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- The Mayor of Casterbridge by Thomas Hardy (1962, Paperback)
Newson" is in quest of a "relation," as she has told Elizabeth-Jane, whose name is Michael Henchard, whom she had last seen at the fair in Weydon-Priors.
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However, she has not told Elizabeth-Jane of her true relationship to Henchard, the hay-trusser. On the fairgrounds, whose trade has considerably diminished with the passage of time, Susan comes upon the "furmity woman.
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At first the hag does not recollect the shameful event. However, upon reflection she recalls that a man who had figured in such an event had returned about a year after the sale. He left word with her that if a woman were to ask for him, the furmity woman should tell her that he has gone to Casterbridge. Elizabeth-Jane and Susan find lodging for the night before setting out for Casterbridge.
This short chapter, which depicts Susan's determination to locate her real husband, serves to explain the long passage of time and to raise two rather interesting problems.
The Mayor of Casterbridge
There must be a definite need for Susan to find Henchard, or else under the circumstances she would never want to see him again. Susan's ruined life is a direct result of Henchard's rashness; by extension, Elizabeth-Jane owes her very existence to Henchard's folly; Donald Farfrae receives his start from Henchard, and indeed Henchard's wild speculations and superstitious nature only help to advance Farfrae; and Lucetta's death is a direct outcome of her past relationship with Henchard. Hardy did not require us to like Michael Henchard; however, he has so structured the novel that we cannot forget him.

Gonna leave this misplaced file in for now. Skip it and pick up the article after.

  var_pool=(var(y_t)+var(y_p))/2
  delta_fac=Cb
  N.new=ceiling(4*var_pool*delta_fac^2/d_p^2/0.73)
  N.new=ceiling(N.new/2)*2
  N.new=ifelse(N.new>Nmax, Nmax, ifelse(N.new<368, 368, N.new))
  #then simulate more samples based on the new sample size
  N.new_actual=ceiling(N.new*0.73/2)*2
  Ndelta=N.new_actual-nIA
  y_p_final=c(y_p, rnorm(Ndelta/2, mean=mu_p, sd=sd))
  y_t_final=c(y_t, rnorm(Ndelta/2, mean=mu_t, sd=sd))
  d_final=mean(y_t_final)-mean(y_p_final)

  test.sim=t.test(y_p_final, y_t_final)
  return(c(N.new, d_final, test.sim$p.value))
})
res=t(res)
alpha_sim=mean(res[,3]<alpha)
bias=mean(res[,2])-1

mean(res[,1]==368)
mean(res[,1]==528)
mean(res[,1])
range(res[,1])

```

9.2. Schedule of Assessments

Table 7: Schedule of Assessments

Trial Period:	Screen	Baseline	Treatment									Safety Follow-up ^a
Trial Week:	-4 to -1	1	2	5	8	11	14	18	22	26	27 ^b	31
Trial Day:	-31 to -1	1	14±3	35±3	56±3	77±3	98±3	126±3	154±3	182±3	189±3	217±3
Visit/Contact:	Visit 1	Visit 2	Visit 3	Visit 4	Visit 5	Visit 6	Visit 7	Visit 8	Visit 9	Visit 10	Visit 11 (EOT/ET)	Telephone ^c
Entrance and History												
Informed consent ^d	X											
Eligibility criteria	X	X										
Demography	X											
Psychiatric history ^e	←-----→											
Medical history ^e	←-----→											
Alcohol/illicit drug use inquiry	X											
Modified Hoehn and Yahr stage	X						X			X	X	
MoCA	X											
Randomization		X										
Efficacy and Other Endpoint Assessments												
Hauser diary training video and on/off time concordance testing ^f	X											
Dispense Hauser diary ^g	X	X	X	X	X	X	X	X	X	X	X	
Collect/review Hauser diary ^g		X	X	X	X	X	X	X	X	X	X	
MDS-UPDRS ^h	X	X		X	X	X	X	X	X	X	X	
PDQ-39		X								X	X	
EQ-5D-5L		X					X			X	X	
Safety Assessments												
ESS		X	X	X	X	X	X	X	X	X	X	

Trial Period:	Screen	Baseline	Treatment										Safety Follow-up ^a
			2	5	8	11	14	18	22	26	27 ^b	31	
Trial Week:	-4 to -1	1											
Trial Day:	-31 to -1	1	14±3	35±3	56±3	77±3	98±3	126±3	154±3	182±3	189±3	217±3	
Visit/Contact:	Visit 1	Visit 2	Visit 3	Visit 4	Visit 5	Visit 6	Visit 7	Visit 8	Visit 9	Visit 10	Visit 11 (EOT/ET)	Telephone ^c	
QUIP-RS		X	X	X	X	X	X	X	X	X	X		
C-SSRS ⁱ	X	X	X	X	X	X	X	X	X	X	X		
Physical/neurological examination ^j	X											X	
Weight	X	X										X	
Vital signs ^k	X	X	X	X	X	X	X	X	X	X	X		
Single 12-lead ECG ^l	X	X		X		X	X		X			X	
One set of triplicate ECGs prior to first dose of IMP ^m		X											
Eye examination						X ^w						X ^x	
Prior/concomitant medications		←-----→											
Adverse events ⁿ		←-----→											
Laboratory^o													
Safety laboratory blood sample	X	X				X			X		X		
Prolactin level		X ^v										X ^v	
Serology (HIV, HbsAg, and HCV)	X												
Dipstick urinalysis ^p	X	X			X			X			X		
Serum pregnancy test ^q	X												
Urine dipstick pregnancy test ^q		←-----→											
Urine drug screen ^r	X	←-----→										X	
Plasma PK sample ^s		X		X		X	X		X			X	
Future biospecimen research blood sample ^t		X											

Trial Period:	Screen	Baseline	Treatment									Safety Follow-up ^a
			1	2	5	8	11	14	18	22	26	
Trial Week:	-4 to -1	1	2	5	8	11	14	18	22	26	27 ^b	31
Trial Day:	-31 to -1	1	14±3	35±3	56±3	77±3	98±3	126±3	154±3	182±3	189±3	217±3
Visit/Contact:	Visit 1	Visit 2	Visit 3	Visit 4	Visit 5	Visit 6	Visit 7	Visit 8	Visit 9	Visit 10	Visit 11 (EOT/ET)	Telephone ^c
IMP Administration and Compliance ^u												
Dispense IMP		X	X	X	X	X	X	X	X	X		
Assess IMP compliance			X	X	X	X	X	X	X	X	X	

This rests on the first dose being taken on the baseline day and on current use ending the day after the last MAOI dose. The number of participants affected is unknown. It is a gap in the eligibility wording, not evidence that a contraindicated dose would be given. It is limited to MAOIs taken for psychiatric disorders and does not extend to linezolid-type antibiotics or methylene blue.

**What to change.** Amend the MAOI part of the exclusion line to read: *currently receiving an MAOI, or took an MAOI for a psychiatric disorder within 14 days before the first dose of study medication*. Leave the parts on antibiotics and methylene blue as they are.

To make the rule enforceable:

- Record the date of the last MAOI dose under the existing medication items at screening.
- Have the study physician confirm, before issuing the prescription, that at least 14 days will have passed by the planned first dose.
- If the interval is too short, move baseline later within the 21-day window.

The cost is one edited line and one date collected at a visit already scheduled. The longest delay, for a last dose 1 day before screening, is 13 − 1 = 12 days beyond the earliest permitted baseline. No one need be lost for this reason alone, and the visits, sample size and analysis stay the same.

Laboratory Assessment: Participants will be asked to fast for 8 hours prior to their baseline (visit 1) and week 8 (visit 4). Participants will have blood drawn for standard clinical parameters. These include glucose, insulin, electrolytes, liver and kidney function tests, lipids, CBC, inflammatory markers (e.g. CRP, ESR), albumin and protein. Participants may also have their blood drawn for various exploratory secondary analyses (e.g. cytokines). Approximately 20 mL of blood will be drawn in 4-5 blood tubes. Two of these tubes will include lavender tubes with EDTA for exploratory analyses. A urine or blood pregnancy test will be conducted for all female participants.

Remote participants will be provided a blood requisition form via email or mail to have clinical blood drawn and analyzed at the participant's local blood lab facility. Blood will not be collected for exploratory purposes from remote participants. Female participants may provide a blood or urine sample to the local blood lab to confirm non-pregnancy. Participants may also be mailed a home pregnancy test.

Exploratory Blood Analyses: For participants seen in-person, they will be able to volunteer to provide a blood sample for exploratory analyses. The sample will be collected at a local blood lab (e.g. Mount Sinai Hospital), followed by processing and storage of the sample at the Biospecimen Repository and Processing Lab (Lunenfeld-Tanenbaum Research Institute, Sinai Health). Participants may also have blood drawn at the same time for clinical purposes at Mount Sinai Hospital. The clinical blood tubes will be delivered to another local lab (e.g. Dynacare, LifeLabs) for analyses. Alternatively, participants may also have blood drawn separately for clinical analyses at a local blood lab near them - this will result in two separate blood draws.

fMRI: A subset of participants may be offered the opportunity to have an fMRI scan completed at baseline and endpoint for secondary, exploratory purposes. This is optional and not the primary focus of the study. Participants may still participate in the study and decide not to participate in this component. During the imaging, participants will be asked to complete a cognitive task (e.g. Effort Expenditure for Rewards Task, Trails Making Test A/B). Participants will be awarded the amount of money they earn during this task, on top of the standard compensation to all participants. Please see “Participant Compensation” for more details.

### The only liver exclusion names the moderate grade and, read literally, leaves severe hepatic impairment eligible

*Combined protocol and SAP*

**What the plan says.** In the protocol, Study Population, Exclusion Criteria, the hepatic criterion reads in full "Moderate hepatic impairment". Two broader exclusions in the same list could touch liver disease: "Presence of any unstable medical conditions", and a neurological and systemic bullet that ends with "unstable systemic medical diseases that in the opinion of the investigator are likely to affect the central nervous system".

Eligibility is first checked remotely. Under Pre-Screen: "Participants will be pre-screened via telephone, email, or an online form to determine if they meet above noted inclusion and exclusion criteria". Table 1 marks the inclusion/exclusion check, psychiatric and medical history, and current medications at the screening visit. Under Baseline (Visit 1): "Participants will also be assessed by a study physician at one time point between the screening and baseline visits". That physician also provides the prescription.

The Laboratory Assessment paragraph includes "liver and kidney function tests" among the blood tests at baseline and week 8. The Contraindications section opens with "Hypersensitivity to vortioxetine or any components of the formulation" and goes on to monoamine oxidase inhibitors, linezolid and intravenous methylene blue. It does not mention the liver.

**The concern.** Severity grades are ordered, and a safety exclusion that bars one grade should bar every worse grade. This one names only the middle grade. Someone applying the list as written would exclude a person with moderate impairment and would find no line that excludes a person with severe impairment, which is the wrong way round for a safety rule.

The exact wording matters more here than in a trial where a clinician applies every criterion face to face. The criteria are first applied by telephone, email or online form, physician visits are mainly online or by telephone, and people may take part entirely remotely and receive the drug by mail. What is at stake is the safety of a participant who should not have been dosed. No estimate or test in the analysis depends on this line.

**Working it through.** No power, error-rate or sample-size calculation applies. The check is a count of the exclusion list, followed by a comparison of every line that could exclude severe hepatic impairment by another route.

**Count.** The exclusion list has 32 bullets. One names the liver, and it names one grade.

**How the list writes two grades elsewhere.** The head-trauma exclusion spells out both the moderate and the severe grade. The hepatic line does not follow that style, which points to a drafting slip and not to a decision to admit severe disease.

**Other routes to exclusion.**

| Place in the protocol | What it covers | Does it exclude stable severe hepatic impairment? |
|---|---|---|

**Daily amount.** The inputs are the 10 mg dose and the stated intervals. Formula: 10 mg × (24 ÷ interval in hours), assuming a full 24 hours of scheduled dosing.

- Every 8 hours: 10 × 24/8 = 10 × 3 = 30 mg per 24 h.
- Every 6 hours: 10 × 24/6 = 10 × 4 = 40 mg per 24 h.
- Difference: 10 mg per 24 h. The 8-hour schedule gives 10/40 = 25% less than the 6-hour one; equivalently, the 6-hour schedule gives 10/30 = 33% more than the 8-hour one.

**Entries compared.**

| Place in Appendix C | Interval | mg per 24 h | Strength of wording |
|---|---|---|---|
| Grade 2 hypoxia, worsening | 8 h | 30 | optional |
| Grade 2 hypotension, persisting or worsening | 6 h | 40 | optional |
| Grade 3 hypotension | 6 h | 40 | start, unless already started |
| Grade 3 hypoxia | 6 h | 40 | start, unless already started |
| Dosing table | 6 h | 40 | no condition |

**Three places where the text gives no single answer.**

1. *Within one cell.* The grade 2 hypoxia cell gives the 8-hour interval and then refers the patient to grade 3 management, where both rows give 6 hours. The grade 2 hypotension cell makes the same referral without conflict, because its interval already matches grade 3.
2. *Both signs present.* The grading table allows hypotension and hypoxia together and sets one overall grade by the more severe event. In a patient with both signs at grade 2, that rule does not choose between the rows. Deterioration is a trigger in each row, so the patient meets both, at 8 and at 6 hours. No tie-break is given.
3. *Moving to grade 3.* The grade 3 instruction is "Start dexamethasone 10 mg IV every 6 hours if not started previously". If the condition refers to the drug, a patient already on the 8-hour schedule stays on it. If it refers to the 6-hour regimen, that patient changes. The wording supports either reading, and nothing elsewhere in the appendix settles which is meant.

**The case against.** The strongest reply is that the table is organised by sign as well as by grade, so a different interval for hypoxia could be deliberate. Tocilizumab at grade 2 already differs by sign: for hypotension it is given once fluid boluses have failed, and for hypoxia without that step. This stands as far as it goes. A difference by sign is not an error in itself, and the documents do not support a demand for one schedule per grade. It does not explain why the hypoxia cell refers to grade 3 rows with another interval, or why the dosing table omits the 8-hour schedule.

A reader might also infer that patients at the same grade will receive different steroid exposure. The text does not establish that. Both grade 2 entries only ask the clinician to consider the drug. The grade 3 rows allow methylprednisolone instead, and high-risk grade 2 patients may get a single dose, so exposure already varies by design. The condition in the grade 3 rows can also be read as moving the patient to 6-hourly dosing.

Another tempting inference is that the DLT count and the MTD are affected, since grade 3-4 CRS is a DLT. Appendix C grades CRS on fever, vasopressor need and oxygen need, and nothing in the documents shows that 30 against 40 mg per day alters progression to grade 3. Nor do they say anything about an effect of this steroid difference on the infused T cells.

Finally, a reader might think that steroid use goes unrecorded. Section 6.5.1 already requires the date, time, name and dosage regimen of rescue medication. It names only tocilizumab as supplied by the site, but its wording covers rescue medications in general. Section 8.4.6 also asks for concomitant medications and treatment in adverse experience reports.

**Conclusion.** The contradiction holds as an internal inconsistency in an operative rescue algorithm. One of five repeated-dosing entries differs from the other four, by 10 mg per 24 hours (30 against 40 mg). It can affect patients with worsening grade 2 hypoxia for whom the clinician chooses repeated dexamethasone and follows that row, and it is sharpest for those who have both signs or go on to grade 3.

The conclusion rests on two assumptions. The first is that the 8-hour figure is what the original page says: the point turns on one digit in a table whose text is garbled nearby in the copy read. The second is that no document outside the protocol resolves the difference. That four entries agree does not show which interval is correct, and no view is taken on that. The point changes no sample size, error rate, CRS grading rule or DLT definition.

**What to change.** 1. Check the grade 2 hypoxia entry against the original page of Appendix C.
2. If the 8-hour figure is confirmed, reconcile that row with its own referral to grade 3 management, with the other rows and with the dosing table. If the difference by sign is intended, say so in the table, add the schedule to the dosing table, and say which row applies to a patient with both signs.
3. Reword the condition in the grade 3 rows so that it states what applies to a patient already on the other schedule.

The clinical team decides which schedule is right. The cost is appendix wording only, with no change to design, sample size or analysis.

Henchard is the novel. How is it, then, that the other characters in the novel keep our attention? In the case of Donald and Elizabeth-Jane, the reader knows they will marry before the end of the novel.
Concerning Lucetta, the reader is thoroughly aware that she will not marry Henchard. It is only the pitfalls and vicissitudes of their lives that provide interest and suspense. Thus our interest in these characters is aroused in direct proportion to the catalytic effect that Henchard's character and behavior have in motivating their actions.
Throughout the novel is felt the influence of King Lear, Shakespeare's massive tragedy. One recalls that Lear rashly disowns his true and loving daughter, falls from the heights of regality into suffering and madness, and is briefly reconciled with her before his death.
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The realization of this structural parallel strengthens our knowledge that the unity of the work is predicated on Henchard's character. After all, his rashness precipitates the events which, once started, move unrelentingly on. The first two chapters of the novel and the very last serve as a frame for the core of the novel's story. The opening chapters display the unhappy events that initiate the tale, and the last chapter rounds them off, thus bringing the plot full circle.
That is, Henchard enters the novel impoverished and miserable, but young, vigorous, and still master of his own fate. Farfrae, after a period as a widower, renews his interest in Elizabeth-Jane.
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They are married and Henchard, when he comes to deliver a wedding gift, finds Newson enjoying his position as the bride's father. Heartbroken, Henchard leaves and shortly afterwards dies in an abandoned hut, attended only by the humblest and simplest of his former workmen.
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The novel closes when Farfrae and Elizabeth-Jane find the place where he has died and read his terrible will of complete renunciation. Next About The Mayor of Casterbridge. Removing book from your Reading List will also remove any bookmarked pages associated with this title. Are you sure you want to remove bookConfirmation and any corresponding bookmarks? Sign In.
The Mayor of Casterbridge by Thomas Hardy (1962, Paperback)
The Mayor of Casterbridge Thomas Hardy. Pop Quiz! After Michael sells his wife, he pledges never to drink alcohol for how long?